Getting a grip

Novices safely scale new heights on indoor rock-climbing walls


Jason Weesner is halfway up the wall when he hesitates.

He briefly glances down to check his foot position, then plots his next move. Grip after grip, he pushes and pulls himself to the top of the 28-foot edifice, pauses for a moment and yells "take!" -- the rock climber's jargon for "get me down!" After he is lowered down the wall, he unties the knot in his rope and rests.

This is Weesner's first indoor-rock-climbing session -- an introductory class at Earth Treks Climbing Center in Timonium. "There was a time I would have never imagined doing this," said Weesner, a 36-year-old insurance-fraud investigator. "Growing up, I was terrified of heights," he said. "I still get that rush from up high. ... You test yourself doing things like this and you lose that fear after a while."

Recently, Weesner climbed the Via Ferrata course at Nelson Rocks Preserve Inc. in Circleville, W.Va., as part of an outdoor adventure race. The Via Ferrata, a climb geared toward people with little or no climbing experience, sparked Weesner's interest in the sport. When he returned home to Baltimore, he signed up for a beginner program at Earth Treks.

Eventually, Weesner plans to work his way up to climbing regularly outdoors.

Most local rock climbers agree that indoor climbing is the easiest way to start learning the sport.

While the greater Baltimore area has several indoor-rock-climbing walls such as Earth Treks, the state has few parks with large outdoor rock faces.

"It's hard to be a climber in Maryland," said Chris Duffy, who oversees Towson University's rock-climbing gym.

Duffy, 29, said he gets his rock-climbing thrills on trips to Seneca Rocks, W.Va., and the Shawangunks in New York state. He took up the sport about eight years ago when he went to school at Towson. Now, he helps introduce Towson students to climbing on a pair of 33-foot climbing walls at the university.

Though novice climbers have various reasons for taking up the hobby, Duffy said, a big factor is that climbing, like running or cycling, is a sport where you compete only with yourself.

"Everyone's at their own level and respects the other people who are out there climbing and having fun," Duffy said. "It's a thrill."

On a recent night at Earth Treks in Timonium, all ages climbed the roughly 50-foot main walls. In the training area, Weesner was one of four men taking the beginner's class. Using handholds and footholds, he and one other climber crept up the indoor walls while their partners on the ground -- called belayers -- monitored.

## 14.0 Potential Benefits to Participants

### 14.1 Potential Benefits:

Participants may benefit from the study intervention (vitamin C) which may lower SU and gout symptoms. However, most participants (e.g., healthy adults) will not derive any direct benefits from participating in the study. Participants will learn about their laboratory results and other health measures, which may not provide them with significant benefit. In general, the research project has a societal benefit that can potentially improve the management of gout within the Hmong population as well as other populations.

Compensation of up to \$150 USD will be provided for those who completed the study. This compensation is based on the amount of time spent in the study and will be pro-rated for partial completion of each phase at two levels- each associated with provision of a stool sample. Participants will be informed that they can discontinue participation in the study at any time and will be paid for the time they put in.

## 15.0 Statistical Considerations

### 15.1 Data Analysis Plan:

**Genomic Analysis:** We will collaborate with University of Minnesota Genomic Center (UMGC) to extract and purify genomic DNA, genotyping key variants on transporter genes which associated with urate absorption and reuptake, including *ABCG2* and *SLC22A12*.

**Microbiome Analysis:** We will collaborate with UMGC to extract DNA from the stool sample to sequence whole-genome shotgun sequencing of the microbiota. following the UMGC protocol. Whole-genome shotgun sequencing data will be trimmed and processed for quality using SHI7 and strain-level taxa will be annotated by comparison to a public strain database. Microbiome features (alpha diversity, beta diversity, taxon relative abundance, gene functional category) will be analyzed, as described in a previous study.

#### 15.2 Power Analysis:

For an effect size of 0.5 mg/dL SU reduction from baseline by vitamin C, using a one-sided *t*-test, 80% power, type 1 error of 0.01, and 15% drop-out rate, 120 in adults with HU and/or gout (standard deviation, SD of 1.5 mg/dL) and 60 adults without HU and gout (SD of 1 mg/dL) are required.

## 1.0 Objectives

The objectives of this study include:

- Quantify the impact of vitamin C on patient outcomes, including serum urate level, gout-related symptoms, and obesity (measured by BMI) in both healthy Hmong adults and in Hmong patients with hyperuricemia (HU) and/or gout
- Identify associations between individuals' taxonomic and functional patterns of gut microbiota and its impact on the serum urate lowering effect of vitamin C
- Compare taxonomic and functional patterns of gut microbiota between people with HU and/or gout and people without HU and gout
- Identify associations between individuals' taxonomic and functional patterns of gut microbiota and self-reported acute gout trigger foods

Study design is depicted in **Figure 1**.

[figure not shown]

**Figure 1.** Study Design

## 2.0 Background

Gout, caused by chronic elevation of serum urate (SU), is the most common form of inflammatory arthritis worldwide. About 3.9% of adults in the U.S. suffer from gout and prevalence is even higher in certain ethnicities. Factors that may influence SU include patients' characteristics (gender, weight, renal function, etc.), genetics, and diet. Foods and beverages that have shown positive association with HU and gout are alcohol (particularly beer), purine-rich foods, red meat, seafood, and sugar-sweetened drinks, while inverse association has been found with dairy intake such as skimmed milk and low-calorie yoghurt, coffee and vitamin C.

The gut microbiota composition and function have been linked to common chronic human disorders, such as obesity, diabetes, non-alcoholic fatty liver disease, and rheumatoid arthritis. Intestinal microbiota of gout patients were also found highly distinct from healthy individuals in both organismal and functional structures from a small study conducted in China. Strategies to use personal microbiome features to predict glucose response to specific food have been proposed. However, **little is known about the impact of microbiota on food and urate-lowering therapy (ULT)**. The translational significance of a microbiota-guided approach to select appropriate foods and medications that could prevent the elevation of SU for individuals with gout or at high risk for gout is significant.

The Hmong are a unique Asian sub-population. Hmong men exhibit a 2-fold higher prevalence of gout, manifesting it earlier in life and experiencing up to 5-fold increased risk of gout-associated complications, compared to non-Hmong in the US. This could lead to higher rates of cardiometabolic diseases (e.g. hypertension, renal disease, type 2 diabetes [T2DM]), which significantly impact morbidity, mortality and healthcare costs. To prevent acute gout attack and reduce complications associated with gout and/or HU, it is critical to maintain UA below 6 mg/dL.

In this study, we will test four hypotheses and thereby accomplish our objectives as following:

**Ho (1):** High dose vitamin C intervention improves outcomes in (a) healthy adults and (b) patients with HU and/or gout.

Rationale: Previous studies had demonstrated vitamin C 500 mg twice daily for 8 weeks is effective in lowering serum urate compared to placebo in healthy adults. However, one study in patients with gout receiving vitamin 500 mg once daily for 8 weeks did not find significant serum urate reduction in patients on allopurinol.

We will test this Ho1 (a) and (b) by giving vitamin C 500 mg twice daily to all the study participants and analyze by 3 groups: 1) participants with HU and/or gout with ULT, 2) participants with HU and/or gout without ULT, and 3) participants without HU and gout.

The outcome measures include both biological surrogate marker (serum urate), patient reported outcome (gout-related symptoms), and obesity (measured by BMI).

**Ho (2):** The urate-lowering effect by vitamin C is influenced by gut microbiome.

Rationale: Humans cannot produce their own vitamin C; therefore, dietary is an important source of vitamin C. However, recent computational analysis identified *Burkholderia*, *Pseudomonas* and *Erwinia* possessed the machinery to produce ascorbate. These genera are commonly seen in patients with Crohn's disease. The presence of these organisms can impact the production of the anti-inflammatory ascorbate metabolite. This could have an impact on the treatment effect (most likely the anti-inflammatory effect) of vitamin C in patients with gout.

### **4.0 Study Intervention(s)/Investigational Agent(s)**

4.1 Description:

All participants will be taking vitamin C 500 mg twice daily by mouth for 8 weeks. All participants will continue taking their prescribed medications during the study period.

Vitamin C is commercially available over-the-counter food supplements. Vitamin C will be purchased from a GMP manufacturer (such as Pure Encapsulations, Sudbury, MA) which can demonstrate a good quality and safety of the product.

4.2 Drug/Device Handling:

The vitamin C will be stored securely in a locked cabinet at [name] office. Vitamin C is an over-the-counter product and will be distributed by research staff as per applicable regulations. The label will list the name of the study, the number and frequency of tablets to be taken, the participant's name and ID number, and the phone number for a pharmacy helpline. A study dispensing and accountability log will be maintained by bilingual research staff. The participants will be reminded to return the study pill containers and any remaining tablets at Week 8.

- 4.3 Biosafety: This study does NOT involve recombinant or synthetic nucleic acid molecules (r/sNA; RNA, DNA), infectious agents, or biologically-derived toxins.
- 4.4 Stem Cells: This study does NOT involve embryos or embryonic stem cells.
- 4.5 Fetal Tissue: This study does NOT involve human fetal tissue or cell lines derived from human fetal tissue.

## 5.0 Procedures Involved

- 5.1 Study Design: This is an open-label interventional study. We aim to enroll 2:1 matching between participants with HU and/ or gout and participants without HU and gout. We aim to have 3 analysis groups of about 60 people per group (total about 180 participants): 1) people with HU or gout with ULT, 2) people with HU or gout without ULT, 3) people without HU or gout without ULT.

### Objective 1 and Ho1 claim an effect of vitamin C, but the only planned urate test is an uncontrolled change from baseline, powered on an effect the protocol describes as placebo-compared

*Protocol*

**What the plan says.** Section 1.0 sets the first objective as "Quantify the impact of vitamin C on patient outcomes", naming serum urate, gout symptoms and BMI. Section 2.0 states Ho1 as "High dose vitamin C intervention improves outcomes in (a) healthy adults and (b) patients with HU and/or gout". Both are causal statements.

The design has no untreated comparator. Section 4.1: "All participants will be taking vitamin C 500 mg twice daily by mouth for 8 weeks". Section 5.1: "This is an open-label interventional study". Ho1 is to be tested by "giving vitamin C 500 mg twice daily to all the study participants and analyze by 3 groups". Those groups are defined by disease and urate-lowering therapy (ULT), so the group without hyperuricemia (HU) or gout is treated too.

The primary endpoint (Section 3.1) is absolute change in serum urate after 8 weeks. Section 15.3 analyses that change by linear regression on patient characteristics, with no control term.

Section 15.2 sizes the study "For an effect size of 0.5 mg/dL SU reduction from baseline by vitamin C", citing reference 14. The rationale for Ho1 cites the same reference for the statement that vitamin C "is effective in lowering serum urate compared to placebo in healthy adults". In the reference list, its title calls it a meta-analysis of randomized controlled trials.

Before scaling the walls, climbers strap themselves into a harness that wraps around the legs and waist. When properly secured, it can hold 1,700 to 2,100 pounds of force, said instructor Derek Baumgardner. The climber loops a rope up under the harness and ties two knots.

The climber's rope runs up to the top of the wall, through a pulley and back down to the belayer, who is also wearing a harness. The belayer takes up slack as the climber ascends, and is ready to stop the climber from falling by locking the rope in place ("belay" is French for "hold fast").

The climber and belayer should check each other's knots and harnesses before starting, Baumgardner said.

"You have to trust the equipment," he said. Otherwise, you're just going to freak out up there -- panic and freeze."

It's common for first-time climbers like Weesner to hesitate at the top of the wall and cling for an extra few seconds before letting go and trusting their belayer to safely let them down.

Earth Treks' climbing walls have wood and steel frames faced with plywood and surfaced with a concrete-based finish. The holds are molded polyester or urethane resin.

Strips of brightly colored tape stuck underneath the handholds mark the paths up the wall, called routes. Each route is marked with a decimal, indicating its difficulty. The higher the number after the decimal (at Earth Treks, they range from 5.5 to about 5.13), the tougher the course.

Novice wall climbers tend to use their fingers and forearms too much, Baumgardner said. As they become more experienced, they learn to rely on their legs and core for balance and power.

Chris and Jenny Tomlin, both 23, are a married couple who live in White Marsh and climb together at Earth Treks in Timonium. Chris was into lifting weights in high school and college, and now rock climbs for the same benefits.

"It's similar in the way you're working out -- you're doing an explosive workout," he said.

Jenny finds climbing a lot less monotonous than spending an hour on cardio machines.

"Unlike getting on a treadmill, you don't get bored," she said.

Besides increased strength and dexterity, climbing can be life-affirming, Duffy said. There's a satisfaction from setting your own hurdle and finding the will to jump it, he said.

"Coming down after a day of rock climbing and having those experiences, you feel renewed -- in control of your life," Duffy said. "I also like [climbing] because it can get me to amazing places."

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